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Lava lamp

NoneOfTheAbove

Oct 18, 2022
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Hello.

I have purchased a Lava lamp with led lights, which change colors. Unfortunately, I did not like that the colors changed so fast (about 2 secs per color) and would like to change that, and have them change much slower. I am a beginner at this, so I have no idea how it's done, but I opened up the lamp to look at the circuit board and now I am stuck and don't know how I can do it.

Is there anyone here that can help? :)
 

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hexreader

Apr 21, 2011
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It looks to me as though the only way to change speed or pattern would be to replace the 8-pin microcontroller.

It requires:

1) Knowing the pin-out of the 8-pin chip (just requires a clear photograph of the other side of the board for forum members to work out)

2) Having, or buying a spare microprocessor that is compatible with the pin-out found

3) Having suitable programming hardware, such as picKIT 4 if it is a PIC or AVR

4) Having enough programming knowledge to write new code

5) Having suitable compiler, IDE, drivers etc on PC

6) Having sufficient de-soldering skills and tools to remove the old 8-pin chip without damage and fit new chip


Whilst I reckon just maybe, you might find a kind soul to provide a replacement ready-programmed chip, you would still need to solve problems 1 and 6 by yourself
 

NoneOfTheAbove

Oct 18, 2022
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It looks to me as though the only way to change speed or pattern would be to replace the 8-pin microcontroller.

It requires:

1) Knowing the pin-out of the 8-pin chip (just requires a clear photograph of the other side of the board for forum members to work out)

2) Having, or buying a spare microprocessor that is compatible with the pin-out found

3) Having suitable programming hardware, such as picKIT 4 if it is a PIC or AVR

4) Having enough programming knowledge to write new code

5) Having suitable compiler, IDE, drivers etc on PC

6) Having sufficient de-soldering skills and tools to remove the old 8-pin chip without damage and fit new chip


Whilst I reckon just maybe, you might find a kind soul to provide a replacement ready-programmed chip, you would still need to solve problems 1 and 6 by yourself

Thank you for your reply.
This all sounds really complicated.. I imagined in my head that I just had to find the right chip and maybe replace it. 1 and 6 are no problem for me, but the rest.. boi.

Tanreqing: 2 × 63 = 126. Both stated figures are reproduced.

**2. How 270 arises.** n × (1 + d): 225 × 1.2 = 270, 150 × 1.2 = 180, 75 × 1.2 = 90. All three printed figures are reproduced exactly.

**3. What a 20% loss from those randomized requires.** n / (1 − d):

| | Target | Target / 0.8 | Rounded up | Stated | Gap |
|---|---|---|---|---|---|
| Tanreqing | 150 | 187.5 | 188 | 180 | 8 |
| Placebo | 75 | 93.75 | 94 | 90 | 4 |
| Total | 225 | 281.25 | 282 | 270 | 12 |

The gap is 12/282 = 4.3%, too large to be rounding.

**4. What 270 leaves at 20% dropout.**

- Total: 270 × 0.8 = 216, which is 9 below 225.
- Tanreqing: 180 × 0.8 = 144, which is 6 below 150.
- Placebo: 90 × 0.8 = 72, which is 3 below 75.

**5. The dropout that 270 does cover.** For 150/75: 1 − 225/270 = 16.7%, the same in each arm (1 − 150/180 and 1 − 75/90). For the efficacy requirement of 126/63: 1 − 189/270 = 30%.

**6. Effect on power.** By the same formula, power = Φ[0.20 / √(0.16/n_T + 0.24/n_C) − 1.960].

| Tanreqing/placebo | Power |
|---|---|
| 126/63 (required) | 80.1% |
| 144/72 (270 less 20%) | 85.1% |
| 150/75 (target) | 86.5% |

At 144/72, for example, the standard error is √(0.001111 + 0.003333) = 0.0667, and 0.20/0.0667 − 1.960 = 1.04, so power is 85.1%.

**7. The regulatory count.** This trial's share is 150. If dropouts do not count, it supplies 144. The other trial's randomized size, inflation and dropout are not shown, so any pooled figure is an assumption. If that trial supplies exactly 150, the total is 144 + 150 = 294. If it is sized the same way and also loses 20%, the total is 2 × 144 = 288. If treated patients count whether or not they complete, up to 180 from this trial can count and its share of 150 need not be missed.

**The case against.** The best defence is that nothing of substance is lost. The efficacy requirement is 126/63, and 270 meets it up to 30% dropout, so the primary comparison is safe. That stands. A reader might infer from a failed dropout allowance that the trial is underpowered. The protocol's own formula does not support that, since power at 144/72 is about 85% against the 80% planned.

hexreader

Apr 21, 2011
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If you lived in UK I might be tempted to do 2 to 5 for you and post you a chip.

My guess is that you are not in UK, so you are out of luck

Maybe post a picture of the other side of the board in case. No schematic required

Also tell us all of the numbers and letters written on top of the chip - what else goes with 262A?
 

hexreader

Apr 21, 2011
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Forgot about another requirement:

7) Owner needs to accept any and all risks - you would be wise to remove old chip in one piece, very neatly. This will allow restoration of the old chip should a new one have issues. If the risk of breaking the lava lamp is unacceptable, then leave the lamp alone. There are no guarantees
 

NoneOfTheAbove

Oct 18, 2022
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If you lived in UK I might be tempted to do 2 to 5 for you and post you a chip.

My guess is that you are not in UK, so you are out of luck

Maybe post a picture of the other side of the board in case. No schematic required

Also tell us all of the numbers and letters written on top of the chip - what else goes with 262A?
I do not live in UK no unfortunately.. I live in Sweden though.
 

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NoneOfTheAbove

Oct 18, 2022
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Forgot about another requirement:

7) Owner needs to accept any and all risks - you would be wise to remove old chip in one piece, very neatly. This will allow restoration of the old chip should a new one have issues. If the risk of breaking the lava lamp is unacceptable, then leave the lamp alone. There are no guarantees
"Q3", "Q1" etc.. and SN20210914. Which I assume is the date or production or something?
 

NoneOfTheAbove

Oct 18, 2022
7
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If you lived in UK I might be tempted to do 2 to 5 for you and post you a chip.

My guess is that you are not in UK, so you are out of luck

Maybe post a picture of the other side of the board in case. No schematic required

Also tell us all of the numbers and letters written on top of the chip - what else goes with 262A?
Ahh too bad I'm not in the UK then. That would be really cool of you to do in that case :/
 

hexreader

Apr 21, 2011
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I am not confident that I can identify any pin-compatible chip.

Possibly a PIC12 could be bodged to do the job, but I am not happy guessing

Time for me to give in, I think

Don't want to give bad advice.
 

NoneOfTheAbove

Oct 18, 2022
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I am not confident that I can identify any pin-compatible chip.

Possibly a PIC12 could be bodged to do the job, but I am not happy guessing

Time for me to give in, I think

Don't want to give bad advice.
Okay, thank you for trying at least!
 

hevans1944

Hop - AC8NS
Jun 21, 2012
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Is there anyone here that can help?
There are a lot of members here who can help, but some more information would be nice. I did a Google search for "lava lamp with color-changing leds" and the results were a lot of inexpensive lava lamps. So it may not be economically sane to try to reverse-engineer your LED controller.

OTOH, this IS a hobby site, so cost may not be your first concern. One solution would be to design and populate a brand new circuit board that does what you want: slow down the color rotation. I would add to such a PCB the capability to control (with a potentiometer or push-button switches) the rate at which the colors change and perhaps a control to adjust the intensity of the colors. All that would be required is a small Microchip PIC processor and "some software" plus the PIC programming tools available at the Microchip website. The cost of the PIC microprocessor is "down in the noise" when it comes to budget. The biggest cost is the time required to design and build the replacement LED controller.